The escalation of militarized interstate disputes or MIDs into interstate wars has been extensively studied using opportunity and willingness frameworks that focus on how macro environmental possibilities and constraints influence micro level choices and decisions. In this article, we conceptualize and operationalize protoinsurgency formation as a civil war equivalent to MIDs. Our theoretical focus is on how repression creates contagion effects that push proto-insurgencies into making these tactical transitions. Using a simultaneous equations approach, we find that the unobservable variables influencing protoinsurgency formation and escalation to civil war onset are significantly correlated.

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A Critical Review of Evidence from Ex-Combatant Re-Integration Programs
London School of Economics (2018)

This paper critically reviews the conceptual literature on DDR/DDRRR (Disarmament, Demobilization, Repatriation, Reintegration and Resettlement) as well as practitioner/donor publications on DDR approaches and lessons learned. The review focuses mainly on programs in Africa’s Great Lakes Region, specifically the Democratic Republic of the Congo (DRC), Burundi, South Sudan, Uganda, and the Central African Republic (CAR). Reviewing a large number of works between 1990 and 2017, the paper draws conclusions on the conditions that contribute to endemic violence in the post-conflict period and the factors that make social repair possible among and within communities that have undergone acute social stress.

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Agents with Principles? Preventing Conflict-Related Sexual Violence with Human Rights Laws and Norms (with Kathryn Overton)
Human Rights Quarterly (2023)

Do human rights norms affect the wartime behavior of state actors? Focusing on conflict-related sexual violence (CRSV), we posit that behavioral expectations in the form of norms and laws have a visible impact on government militaries. Principal-agent arguments and gender dynamics have contributed substantially to our understanding of CRSV. In this project, we present a constructivist theory of CRSV to explain variation in sexual violence committed by state militaries. Using data from over 2,000 actor-incidents between 1989 and 2015, we find a robust negative relationship between physical integrity norms and CRSV.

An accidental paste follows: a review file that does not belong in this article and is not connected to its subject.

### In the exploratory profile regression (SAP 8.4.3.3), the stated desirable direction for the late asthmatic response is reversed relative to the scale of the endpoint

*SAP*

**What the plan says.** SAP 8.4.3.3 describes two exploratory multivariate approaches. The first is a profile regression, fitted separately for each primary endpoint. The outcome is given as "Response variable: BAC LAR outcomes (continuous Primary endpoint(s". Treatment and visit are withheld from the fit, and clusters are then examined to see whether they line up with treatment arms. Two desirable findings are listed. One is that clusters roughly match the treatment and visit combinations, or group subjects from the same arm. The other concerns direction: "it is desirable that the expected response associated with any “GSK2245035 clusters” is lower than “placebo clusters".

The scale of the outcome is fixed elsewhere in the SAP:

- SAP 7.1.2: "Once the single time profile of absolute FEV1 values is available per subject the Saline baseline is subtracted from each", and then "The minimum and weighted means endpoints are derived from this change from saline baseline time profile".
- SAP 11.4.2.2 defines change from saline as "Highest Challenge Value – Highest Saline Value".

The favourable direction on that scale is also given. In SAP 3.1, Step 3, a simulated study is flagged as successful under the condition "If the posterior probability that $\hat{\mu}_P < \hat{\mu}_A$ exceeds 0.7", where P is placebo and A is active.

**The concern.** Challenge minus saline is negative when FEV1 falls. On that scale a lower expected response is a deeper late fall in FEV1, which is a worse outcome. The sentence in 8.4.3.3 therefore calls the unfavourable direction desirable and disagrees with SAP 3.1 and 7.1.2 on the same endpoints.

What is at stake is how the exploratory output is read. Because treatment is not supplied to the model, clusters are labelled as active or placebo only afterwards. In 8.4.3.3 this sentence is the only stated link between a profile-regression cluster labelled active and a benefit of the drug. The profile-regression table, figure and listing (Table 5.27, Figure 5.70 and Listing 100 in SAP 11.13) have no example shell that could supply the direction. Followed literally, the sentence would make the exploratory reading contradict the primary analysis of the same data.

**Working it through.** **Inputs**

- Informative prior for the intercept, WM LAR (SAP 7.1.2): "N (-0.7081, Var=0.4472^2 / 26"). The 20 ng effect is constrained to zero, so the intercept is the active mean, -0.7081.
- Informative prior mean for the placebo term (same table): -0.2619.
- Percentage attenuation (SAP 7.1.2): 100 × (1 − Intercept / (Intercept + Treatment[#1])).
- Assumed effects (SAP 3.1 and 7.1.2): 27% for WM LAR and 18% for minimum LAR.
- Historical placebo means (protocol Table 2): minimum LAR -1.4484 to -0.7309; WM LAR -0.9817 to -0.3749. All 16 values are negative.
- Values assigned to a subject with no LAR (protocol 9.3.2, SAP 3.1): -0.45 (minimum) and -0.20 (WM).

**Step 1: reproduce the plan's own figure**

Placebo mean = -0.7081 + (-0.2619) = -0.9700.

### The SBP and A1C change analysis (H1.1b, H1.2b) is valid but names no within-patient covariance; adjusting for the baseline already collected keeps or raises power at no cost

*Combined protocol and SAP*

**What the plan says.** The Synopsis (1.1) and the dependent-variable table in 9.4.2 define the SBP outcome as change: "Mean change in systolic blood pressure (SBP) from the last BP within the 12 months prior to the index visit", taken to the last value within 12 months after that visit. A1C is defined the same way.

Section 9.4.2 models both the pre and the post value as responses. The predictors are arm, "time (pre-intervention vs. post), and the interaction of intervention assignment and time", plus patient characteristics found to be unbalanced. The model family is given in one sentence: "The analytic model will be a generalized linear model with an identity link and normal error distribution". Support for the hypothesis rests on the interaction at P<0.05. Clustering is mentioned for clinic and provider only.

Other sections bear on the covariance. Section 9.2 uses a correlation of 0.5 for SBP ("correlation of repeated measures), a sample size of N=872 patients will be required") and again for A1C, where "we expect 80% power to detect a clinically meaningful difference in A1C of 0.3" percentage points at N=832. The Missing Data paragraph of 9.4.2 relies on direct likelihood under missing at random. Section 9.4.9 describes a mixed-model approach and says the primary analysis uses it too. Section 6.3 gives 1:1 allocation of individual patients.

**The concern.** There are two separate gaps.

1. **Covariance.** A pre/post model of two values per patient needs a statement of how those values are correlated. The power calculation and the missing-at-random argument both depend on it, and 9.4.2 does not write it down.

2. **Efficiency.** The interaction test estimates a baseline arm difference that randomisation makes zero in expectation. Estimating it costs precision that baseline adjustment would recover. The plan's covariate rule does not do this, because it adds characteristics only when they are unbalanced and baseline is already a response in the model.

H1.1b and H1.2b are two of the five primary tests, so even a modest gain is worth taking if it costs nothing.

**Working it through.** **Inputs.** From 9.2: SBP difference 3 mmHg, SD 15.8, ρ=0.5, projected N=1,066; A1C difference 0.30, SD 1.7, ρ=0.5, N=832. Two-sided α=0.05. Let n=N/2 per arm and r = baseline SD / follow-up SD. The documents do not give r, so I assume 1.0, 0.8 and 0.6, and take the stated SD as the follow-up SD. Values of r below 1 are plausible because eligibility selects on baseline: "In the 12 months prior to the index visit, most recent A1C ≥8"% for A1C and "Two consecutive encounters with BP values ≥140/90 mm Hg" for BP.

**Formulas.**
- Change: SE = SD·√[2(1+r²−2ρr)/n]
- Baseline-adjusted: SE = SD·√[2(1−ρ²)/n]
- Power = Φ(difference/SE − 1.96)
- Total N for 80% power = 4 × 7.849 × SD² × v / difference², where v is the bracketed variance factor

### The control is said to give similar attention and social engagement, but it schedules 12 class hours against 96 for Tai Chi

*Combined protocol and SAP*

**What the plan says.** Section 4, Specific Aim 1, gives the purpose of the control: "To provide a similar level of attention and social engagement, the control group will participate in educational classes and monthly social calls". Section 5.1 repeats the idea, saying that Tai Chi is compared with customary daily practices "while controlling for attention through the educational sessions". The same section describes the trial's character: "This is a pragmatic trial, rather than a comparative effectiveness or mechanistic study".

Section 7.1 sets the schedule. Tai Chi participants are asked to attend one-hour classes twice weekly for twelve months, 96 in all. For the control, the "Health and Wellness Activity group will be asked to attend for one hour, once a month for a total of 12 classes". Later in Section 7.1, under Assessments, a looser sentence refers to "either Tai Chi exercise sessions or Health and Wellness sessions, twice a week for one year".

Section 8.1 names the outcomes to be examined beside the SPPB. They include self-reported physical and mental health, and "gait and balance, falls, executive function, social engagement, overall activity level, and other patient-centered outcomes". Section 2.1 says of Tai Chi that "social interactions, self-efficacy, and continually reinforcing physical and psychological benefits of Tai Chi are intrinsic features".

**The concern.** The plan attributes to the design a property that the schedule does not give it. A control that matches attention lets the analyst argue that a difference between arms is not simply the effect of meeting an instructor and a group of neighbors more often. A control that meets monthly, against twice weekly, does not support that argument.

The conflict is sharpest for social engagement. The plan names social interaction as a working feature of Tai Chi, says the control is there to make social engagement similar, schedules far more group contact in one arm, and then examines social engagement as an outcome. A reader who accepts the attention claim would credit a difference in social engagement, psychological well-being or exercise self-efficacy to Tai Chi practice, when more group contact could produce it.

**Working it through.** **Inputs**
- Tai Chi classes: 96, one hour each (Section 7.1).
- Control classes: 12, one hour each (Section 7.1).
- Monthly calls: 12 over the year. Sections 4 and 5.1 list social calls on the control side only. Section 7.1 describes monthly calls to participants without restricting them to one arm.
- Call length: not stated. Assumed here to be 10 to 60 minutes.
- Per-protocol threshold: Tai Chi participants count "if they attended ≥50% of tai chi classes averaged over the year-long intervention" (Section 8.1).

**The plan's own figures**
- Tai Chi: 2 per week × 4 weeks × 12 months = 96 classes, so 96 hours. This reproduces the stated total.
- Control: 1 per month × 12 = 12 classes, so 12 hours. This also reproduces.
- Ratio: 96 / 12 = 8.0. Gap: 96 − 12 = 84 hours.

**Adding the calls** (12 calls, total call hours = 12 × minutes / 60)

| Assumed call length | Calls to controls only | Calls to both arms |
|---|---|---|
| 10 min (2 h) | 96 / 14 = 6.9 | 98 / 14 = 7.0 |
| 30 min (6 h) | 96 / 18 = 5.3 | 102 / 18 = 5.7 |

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When are Disarmament, Demobilization, and Reintegration (DDR) Programs Successful? The DDR-40 Dataset (1980-2020)
Under review

This project introduces DDR-40, a pioneer global dataset of all Disarmament, Demobilization, and Reintegration (DDR) programs, starting in 1980 and ending in 2020. Seventy-three programs are identified and presented as counting process data with yearly time-varying covariates and discontinuous risk intervals. DDR-40 covers three phases of every program: pre-DDR, DDR, and post-DDR. The pre-DDR phase focuses on characteristics of the conflict and groups; the DDR phase measures the extent to which peace program components are implemented; and post-DDR indicates country and group profiles five years after DDR termination. APSA poster here

Predicting the End of the Syrian Conflict: From Theory to the Reality of a Civil War
Studies in Conflict and Terrorism (2021)

The Syrian civil war has confounded all predictions on its end date and is still ongoing. Valuable explicative work has been done on civil war duration; however, scholars have failed to reliably predict the end of ongoing conflicts. This article argues that faulty predictions on termination date of the Syrian conflict did not necessarily result from statistical errors in modeling civil wars data and better models might not necessarily mitigate the prediction problem. Rather, three factors contributed to the misperceptions: the conflict’s cartography problem, the splintering of the opposition, and the multi-partner foreign intervention in the conflict.